SDSU Part of New Training Program to Improve Access to Autism Services

July 22, 2021
Dr. Jessica Suhrheinrich

The San Diego State University College of Education is taking part in a new multidisciplinary, multi-institutional training program aimed at improving services for individuals with autism and related developmental disabilities in San Diego and Imperial Counties.

San Diego LEND launched on July 1 thanks to a 5-year, $2.2 million grant awarded to UC San Diego from the Health Resources and Services Administration (HRSA) Maternal and Child Health Bureau. The program is administered through the UC San Diego Altman Clinical Translational Research Institute Dissemination and Implementation Science Center and the Child and Adolescent Services Research Center (CASRC) in collaboration with SDSU and Rady Children’s Hospital-San Diego.

Dr. Jessica Suhrheinrich, associate professor in SDSU’s Department of Special Education, will serve as co-director on the project alongside Dr. Lauren Brookman-Frazee, professor of psychiatry at UC San Diego and associate director of CASRC.
“I’m excited about the opportunity to collaborate with people across campuses and departments and really draw from interdisciplinary expertise,” Suhrheinrich said. “By bringing together varied perspectives and true expertise in different areas of the service sector, we have a really unique opportunity to grow and train (practitioners) and to support ongoing resources within the community.”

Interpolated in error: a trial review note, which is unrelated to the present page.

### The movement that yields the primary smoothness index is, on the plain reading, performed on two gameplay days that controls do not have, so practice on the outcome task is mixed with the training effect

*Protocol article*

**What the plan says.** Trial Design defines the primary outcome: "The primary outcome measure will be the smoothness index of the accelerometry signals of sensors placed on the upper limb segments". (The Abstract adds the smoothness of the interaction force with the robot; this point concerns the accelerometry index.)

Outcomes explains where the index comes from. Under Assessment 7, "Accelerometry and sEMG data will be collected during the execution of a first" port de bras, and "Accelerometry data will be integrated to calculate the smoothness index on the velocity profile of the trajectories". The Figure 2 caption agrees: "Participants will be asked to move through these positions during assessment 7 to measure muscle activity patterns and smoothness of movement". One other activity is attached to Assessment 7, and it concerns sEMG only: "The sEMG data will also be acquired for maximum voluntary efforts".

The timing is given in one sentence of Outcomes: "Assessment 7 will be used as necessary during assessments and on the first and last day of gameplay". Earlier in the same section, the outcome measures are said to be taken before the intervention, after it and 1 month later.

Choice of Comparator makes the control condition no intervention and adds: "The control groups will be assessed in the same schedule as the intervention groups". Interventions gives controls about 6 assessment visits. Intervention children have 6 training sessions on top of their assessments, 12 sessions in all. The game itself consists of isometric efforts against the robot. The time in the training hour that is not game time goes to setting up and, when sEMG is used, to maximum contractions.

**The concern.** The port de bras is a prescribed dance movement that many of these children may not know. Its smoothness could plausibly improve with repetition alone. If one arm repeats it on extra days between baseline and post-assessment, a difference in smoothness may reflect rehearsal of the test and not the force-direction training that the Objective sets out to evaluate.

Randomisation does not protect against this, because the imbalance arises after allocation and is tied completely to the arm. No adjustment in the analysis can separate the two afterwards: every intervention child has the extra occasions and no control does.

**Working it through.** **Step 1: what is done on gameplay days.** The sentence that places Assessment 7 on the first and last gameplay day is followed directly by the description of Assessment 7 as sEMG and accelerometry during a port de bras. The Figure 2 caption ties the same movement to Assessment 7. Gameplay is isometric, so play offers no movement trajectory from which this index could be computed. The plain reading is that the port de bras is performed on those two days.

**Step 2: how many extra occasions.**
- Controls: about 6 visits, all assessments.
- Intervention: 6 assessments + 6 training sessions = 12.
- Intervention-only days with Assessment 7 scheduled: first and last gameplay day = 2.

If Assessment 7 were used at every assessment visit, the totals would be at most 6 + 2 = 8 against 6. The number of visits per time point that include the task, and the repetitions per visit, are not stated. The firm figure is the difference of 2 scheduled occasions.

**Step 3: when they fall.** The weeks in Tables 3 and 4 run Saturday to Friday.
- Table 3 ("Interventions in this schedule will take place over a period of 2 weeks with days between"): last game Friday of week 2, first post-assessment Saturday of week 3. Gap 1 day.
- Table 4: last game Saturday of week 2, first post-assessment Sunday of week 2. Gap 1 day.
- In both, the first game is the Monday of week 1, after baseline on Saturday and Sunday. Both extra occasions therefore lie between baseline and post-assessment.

Following a model for Leadership Education in Neurodevelopmental and Related Disabilities (LEND) programs nationwide, San Diego LEND will recruit annual cohorts made up of future practitioners and researchers, practicing professionals, family members of people with disabilities, as well as autistic and other neurodiverse self-advocates. The program will advance their knowledge of interdisciplinary, evidence-based service supports, as well as ways to strategically address issues of access to care for traditionally underserved communities.

Each year under the grant, nine long-term trainees will complete 300 hours of clinical and community rotations, interactive seminars and an applied community action project. Clinical settings may include Rady Children’s Hospital or other clinics specializing in developmental disabilities. Community placements will take place at organizations that provide services to individuals with autism and related disabilities and their families, such as community counseling or family support programs.

“Ultimately, because of the advanced knowledge and support that the trainees will receive, I expect this will make a long-term impact on the quality of services throughout San Diego and Imperial Counties,” Suhrheinrich said.

To amplify impact, San Diego LEND will enable an additional 25 trainees per year to take part in a less-intensive program covering much of the same ground. Faculty will also provide technical support to community program partners.

Core LEND faculty will be drawn from UCSD, SDSU, Rady and the community. Multiple COE faculty will serve as faculty coordinators and/or trainee discipline leads, including Dr. Paul Luelmo (assistant professor, special education), Dr. Kelsey Dickson (assistant professor, child and family development), Dr. Rachel Haine-Schlagel (associate professor, child and family development) and Dr. Mary Baker-Ericzén (research professor, Interwork Institute).

How to get involved

San Diego LEND is currently seeking applicants for its first cohort of trainees. Those eligible include graduate students, post-doctoral fellows, medical residents or current professionals in fields such as language pathology, education and school psychology. Stipends are available for long-term trainees. Apply by Aug. 6.
Categorized As